[an error occurred while processing this directive]
BBC News
watch One-Minute World News
Last Updated: Wednesday, 25 May, 2005, 19:44 GMT 20:44 UK
After Ivan
Almut Noble
Ivan's widow Almut
In Ivan Noble's tumour diaries, published on this site until his death earlier this year, one woman was often mentioned but never identified. As a book of his columns comes out, and a bursary remembering him is launched, his wife Almut has decided it's time to talk.

When Ivan started writing his column, to be honest, I was a bit dismissive of it. For a start, I was very protective of my family's privacy. But also I didn't really think anyone would be interested in reading it. I didn't see any benefit for Ivan either.

And most of the time, while it was being published, I didn't look at it very often. On the odd occasion when I did, it was a very strange experience. Having your private family life suddenly made accessible to so many people in such a public way was quite startling.

Yet in a way it made the whole situation more real to me. When your life is made public like that, there's no room for denial. Day-to-day it becomes easy to think about other things. But when you see it there, in black and white, it's very real.

And Ivan expressed himself in such a reporter-like way, his columns helped me understand more of his feelings - it was so much more reflective than the kind of conversation you have as a couple on a daily basis.

Ivan Noble
Ivan found out he had a brain tumour in August 2002
He started writing an online diary soon after, but never referred to his family by name
He died on 31 January aged 37, leaving Almut and two children

Towards the end, however, I started to realise how much strength Ivan took from writing his column. Even the fact that he was still working was an enormous help to him.

The response from people who had read it, and the stories they were sending in about their own situations, was amazing. People said things like reading his diary had helped them understand what a relative had been feeling when they were going through their own struggle.

Ivan kept in contact with a few of those who sent him e-mails. Some were perhaps a bit further along the line than him, and he felt he wanted to keep the conversation going for their benefit. But it was very tough for him - it was hard enough to remain positive for himself.

But he felt enormously supported by the people who sent him comments, and I'm glad many of these are included in the book of his diaries, because this whole experience was not Ivan talking alone; it turned into a living conversation.

The idea of a book was very important to Ivan, and that's one of the reasons I have decided to speak up now after having been anonymous for so long.

He would have been incredibly proud to have seen his book - he always said he wanted to write one, well before he was ill. We both just wished it could have been about a different subject.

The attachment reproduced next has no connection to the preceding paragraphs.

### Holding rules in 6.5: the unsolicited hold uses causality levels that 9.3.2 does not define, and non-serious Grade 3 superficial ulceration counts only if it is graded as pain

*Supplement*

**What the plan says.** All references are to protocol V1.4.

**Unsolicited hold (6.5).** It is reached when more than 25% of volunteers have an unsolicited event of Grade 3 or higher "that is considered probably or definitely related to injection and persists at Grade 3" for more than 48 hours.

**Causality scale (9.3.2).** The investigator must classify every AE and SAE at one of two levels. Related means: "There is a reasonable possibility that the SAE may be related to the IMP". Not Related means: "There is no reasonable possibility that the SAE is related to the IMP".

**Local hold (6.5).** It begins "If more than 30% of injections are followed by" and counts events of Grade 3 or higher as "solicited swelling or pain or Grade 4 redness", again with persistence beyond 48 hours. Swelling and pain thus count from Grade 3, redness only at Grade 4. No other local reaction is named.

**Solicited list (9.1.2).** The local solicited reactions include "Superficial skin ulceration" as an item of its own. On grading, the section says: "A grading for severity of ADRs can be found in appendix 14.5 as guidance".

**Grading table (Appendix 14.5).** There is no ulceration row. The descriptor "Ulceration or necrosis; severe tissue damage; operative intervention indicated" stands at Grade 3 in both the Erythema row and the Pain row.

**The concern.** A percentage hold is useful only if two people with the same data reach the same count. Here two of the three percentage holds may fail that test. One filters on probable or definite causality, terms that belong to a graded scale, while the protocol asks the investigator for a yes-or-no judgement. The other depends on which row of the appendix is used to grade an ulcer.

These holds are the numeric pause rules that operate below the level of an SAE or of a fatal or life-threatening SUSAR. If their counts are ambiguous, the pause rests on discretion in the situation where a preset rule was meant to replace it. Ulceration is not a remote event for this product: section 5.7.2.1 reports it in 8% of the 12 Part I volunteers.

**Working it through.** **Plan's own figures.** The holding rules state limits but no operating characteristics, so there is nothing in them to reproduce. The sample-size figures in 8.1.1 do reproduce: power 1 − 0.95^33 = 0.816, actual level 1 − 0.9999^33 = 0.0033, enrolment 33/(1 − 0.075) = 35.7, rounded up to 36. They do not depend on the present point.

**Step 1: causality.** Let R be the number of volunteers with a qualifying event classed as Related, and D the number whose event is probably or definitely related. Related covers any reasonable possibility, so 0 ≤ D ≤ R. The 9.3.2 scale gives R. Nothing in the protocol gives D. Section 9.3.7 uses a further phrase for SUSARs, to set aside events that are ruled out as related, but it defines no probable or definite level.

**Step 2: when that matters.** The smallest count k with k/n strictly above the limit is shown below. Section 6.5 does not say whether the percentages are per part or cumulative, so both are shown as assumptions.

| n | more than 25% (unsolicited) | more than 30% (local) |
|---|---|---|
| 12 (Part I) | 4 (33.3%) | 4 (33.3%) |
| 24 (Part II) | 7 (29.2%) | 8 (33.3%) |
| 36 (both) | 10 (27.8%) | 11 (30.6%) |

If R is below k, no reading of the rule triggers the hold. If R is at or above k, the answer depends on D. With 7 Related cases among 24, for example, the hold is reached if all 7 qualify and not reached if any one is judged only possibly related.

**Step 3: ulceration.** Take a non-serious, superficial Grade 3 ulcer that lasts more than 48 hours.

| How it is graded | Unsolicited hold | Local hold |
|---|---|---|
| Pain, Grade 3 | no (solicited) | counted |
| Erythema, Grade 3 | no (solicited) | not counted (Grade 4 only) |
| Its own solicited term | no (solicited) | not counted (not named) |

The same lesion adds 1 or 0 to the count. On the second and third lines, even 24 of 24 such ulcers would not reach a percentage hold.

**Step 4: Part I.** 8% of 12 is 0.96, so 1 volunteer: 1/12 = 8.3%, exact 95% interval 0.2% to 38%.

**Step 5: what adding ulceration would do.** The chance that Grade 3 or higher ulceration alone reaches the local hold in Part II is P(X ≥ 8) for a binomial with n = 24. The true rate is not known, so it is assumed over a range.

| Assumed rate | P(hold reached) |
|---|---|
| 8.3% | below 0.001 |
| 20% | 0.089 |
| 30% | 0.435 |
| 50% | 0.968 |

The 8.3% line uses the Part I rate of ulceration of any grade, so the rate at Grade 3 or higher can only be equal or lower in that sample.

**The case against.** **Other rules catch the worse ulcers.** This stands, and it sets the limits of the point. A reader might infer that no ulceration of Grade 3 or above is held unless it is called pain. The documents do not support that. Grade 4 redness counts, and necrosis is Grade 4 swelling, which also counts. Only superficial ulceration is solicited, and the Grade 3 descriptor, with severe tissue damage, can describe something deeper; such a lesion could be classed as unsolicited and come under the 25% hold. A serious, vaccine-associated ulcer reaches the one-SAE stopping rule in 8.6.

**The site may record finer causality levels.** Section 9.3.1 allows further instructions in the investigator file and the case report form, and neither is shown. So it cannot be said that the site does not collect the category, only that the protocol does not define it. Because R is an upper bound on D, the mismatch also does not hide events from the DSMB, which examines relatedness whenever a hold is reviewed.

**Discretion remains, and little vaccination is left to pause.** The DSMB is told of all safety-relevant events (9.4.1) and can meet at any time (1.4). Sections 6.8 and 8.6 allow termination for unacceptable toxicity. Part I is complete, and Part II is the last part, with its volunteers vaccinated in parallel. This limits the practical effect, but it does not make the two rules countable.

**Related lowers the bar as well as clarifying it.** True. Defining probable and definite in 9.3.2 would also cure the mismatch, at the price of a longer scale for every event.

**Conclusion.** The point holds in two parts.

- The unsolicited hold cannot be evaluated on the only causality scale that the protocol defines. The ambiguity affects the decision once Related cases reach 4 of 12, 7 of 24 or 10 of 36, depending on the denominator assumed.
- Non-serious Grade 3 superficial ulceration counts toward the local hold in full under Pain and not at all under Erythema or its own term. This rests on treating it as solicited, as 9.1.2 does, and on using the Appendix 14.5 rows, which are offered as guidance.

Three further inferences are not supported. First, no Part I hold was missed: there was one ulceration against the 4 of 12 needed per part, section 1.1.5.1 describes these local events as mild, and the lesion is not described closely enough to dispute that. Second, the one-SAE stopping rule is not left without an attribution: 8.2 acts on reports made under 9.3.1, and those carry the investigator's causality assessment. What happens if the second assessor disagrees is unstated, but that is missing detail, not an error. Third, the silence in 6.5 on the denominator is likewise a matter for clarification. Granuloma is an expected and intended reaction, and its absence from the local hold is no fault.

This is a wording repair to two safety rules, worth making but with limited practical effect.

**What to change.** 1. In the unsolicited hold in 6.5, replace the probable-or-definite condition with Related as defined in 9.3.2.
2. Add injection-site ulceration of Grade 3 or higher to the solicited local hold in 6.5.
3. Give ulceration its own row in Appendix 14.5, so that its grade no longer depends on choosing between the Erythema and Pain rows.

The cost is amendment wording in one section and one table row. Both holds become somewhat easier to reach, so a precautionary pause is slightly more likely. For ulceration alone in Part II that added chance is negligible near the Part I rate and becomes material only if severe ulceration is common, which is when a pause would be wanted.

A few days before he died, he did see early print-outs of the first chapter of the book, and he saw the cover, though I'm not really sure how much he took in at that stage.

Emotional rollercoaster

One of the things Ivan and I used to talk a lot about was time. In 2002, about two months after Ivan's diagnosis and just after he'd started writing his diary, we heard a psychologist say something very striking. He said people see their lives like an arch - going up and then stretching on some time into the future.

Almut reads Ivan's book
Ivan always wanted to write a book; we both just wished it could have been about a different subject
Almut Noble

He said that when you face a potentially terminal illness, this whole view into the future breaks off, and people don't know how to deal with that - they're terrified.

That's exactly how we felt, there was no certainty any more. You lose the concept of yourself as a person because you have no idea what's going to happen in a few months or years.

Then you try to live with this uncertainty and really focus on living in the present, on what's happening now. This is tough work, though, because you have to watch what you say and even watch what you think.

Every day, you find you can't just think "We'll do this some time" - if you plan for anything ahead, you have to catch yourself. I would find myself saying things - "maybe in a couple of years we'll do such and such" - and then wishing I hadn't said it. Having to watch your every thought is one of the things that makes it really physically exhausting to live in this way.

You also lose all sense of restraint - you don't see the point. It was very tough but it enabled us to do things we wouldn't have done otherwise.